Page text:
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Woman in her 30s riding an electric scooter is knocked down and killed by a lorry

According to the Department of Transport, e-scooters are classed as ‘powered transporters’ and meet the legal definition of a ‘motor vehicle’. 

The Metropolitan Police say it is illegal to use e-scooters on the road and riders risk being fined or even having penalty points on their licence. 

Riders also risk having their e-scooters seized by police.

In May 2019, the Metropolitan Police ran an operation in London seizing e-scooters which were being illegally used on the city’s streets 

According to the Met, anyone using an e-scooter risks being fined, having their ride seized and even having penalty points attached to their licence

According to the Met, anyone using an e-scooter risks being fined, having their ride seized and even having penalty points attached to their licence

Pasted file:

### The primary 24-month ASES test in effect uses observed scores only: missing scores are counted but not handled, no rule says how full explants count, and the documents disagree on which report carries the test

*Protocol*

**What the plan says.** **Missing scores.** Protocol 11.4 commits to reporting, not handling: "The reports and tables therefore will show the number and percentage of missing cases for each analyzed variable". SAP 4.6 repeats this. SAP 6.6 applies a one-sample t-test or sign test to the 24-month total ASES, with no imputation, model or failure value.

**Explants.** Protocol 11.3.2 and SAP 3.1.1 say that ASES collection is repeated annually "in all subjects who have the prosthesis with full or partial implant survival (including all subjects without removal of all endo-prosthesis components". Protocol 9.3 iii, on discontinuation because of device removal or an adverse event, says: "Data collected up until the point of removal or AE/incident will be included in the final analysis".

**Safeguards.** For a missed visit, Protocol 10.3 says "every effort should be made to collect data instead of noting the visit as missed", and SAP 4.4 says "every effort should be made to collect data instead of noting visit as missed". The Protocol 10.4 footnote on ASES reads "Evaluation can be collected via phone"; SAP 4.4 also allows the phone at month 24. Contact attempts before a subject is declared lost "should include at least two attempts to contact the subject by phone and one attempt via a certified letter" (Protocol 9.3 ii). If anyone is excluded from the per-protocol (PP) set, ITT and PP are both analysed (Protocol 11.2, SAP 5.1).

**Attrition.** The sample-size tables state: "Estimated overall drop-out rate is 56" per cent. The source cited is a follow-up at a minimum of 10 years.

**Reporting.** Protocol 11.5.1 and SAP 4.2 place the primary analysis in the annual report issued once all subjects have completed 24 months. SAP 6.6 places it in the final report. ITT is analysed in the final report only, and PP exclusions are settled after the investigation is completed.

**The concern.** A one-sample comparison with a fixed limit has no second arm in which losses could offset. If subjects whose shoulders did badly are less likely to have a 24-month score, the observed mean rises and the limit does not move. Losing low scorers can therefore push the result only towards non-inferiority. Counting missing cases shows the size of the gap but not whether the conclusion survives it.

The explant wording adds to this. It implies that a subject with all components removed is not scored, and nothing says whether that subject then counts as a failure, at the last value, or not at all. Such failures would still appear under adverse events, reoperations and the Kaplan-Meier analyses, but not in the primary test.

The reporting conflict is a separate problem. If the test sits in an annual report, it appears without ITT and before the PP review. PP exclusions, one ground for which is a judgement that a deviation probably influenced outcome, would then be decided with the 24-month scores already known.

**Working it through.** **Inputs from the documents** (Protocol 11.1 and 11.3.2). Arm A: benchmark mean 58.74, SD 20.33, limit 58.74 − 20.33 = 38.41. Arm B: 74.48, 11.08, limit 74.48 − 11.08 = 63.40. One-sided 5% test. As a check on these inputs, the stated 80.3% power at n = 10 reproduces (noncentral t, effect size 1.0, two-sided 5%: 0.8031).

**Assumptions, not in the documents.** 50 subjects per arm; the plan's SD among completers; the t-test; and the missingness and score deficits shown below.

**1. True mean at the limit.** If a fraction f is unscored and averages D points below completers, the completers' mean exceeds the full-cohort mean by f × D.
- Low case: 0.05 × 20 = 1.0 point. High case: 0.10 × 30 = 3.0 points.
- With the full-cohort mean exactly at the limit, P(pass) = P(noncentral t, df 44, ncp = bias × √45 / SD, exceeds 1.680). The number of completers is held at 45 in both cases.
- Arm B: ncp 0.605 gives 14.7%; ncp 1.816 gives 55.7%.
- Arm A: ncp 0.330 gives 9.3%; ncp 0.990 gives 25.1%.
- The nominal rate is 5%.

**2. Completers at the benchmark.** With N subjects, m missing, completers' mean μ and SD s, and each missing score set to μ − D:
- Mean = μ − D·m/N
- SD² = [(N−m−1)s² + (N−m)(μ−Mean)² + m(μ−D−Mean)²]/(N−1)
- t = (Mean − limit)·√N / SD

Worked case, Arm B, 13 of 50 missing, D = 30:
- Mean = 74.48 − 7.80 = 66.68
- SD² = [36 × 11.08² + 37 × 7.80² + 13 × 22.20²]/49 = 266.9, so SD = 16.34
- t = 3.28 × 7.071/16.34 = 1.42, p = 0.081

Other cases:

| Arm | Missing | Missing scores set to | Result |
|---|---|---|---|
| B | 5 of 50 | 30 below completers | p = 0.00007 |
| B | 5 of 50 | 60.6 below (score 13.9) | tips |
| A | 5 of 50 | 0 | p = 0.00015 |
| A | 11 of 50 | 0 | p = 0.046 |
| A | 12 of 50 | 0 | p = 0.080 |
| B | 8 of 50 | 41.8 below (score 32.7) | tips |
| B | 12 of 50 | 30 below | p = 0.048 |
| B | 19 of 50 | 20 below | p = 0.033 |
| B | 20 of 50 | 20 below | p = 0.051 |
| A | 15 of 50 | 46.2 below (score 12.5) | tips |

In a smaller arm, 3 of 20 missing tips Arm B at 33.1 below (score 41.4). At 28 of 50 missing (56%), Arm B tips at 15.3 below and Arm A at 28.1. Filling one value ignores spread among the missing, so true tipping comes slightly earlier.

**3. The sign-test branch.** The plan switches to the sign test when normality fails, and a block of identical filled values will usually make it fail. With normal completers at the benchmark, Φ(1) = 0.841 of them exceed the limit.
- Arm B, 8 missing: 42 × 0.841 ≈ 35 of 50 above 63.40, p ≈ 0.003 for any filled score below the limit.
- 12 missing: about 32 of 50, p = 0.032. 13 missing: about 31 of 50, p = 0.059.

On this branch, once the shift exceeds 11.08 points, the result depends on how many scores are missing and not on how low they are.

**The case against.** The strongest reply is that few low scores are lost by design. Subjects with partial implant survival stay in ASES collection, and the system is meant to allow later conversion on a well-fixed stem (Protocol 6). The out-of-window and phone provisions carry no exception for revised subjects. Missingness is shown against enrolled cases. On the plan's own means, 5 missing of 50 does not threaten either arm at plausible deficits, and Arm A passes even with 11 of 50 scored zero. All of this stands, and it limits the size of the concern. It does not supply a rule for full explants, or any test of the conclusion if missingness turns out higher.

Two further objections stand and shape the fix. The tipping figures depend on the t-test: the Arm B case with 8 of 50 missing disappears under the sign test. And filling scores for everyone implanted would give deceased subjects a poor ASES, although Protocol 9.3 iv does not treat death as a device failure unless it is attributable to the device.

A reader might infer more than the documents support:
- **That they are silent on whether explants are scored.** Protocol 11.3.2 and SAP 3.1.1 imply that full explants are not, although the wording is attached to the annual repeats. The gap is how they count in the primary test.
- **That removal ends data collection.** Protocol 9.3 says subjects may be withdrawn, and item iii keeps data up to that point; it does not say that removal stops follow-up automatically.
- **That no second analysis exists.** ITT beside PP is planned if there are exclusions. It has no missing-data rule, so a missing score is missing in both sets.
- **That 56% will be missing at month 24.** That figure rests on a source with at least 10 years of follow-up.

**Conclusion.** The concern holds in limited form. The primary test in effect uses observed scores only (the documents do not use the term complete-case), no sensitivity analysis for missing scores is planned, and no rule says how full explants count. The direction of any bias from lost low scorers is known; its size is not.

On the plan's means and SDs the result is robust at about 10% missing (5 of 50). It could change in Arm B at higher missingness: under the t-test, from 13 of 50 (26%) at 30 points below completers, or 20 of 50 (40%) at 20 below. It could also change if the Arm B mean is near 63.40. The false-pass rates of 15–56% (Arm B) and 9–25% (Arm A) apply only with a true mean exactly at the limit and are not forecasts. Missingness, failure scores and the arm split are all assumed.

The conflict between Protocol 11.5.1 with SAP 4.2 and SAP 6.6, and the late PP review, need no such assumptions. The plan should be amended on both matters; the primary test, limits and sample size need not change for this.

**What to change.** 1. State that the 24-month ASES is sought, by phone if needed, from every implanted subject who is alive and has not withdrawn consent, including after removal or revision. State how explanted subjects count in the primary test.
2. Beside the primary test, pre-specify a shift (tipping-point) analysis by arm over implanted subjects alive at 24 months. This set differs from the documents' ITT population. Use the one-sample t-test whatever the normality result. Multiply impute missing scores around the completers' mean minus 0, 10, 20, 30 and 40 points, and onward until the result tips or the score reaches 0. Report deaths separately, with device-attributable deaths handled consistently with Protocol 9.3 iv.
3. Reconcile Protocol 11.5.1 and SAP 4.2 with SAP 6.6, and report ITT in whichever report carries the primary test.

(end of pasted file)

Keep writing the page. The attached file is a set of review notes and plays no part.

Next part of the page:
The Met has warned e-scooter users from riding their machines on the road

The Met has warned e-scooter users from riding their machines on the road

The Department of Transport said e-scooters are covered by the 1988 Road Traffic Act, which also includes Segways, hoverboards, go-peds (combustion engine-powered kick scooters), powered unicycles, and u-wheels’. 

The ban does not apply to electrically-assisted pedal bicycles.  

According to the Department of Transport: ‘For motor vehicles to use public roads lawfully, they must meet a number of different requirements. These include insurance; conformity with technical standards and standards of use; payment of vehicle tax, licensing, and registration; driver testing and licensing; and the use of relevant safety equipment.

‘If the user of a powered transporter could meet these requirements, it might in principle be lawful for them to use public roads. However, it is likely that they will find it very difficult to comply with all of these requirements, meaning that it would be a criminal offence to use them on the road.’ 

E-scooters are also banned from using pavements under the 1835 Highway Act. 

E-scooters can be used on private land with the landowner’s permission. 

Source: Department of Transport 

Read more at DailyMail.co.uk


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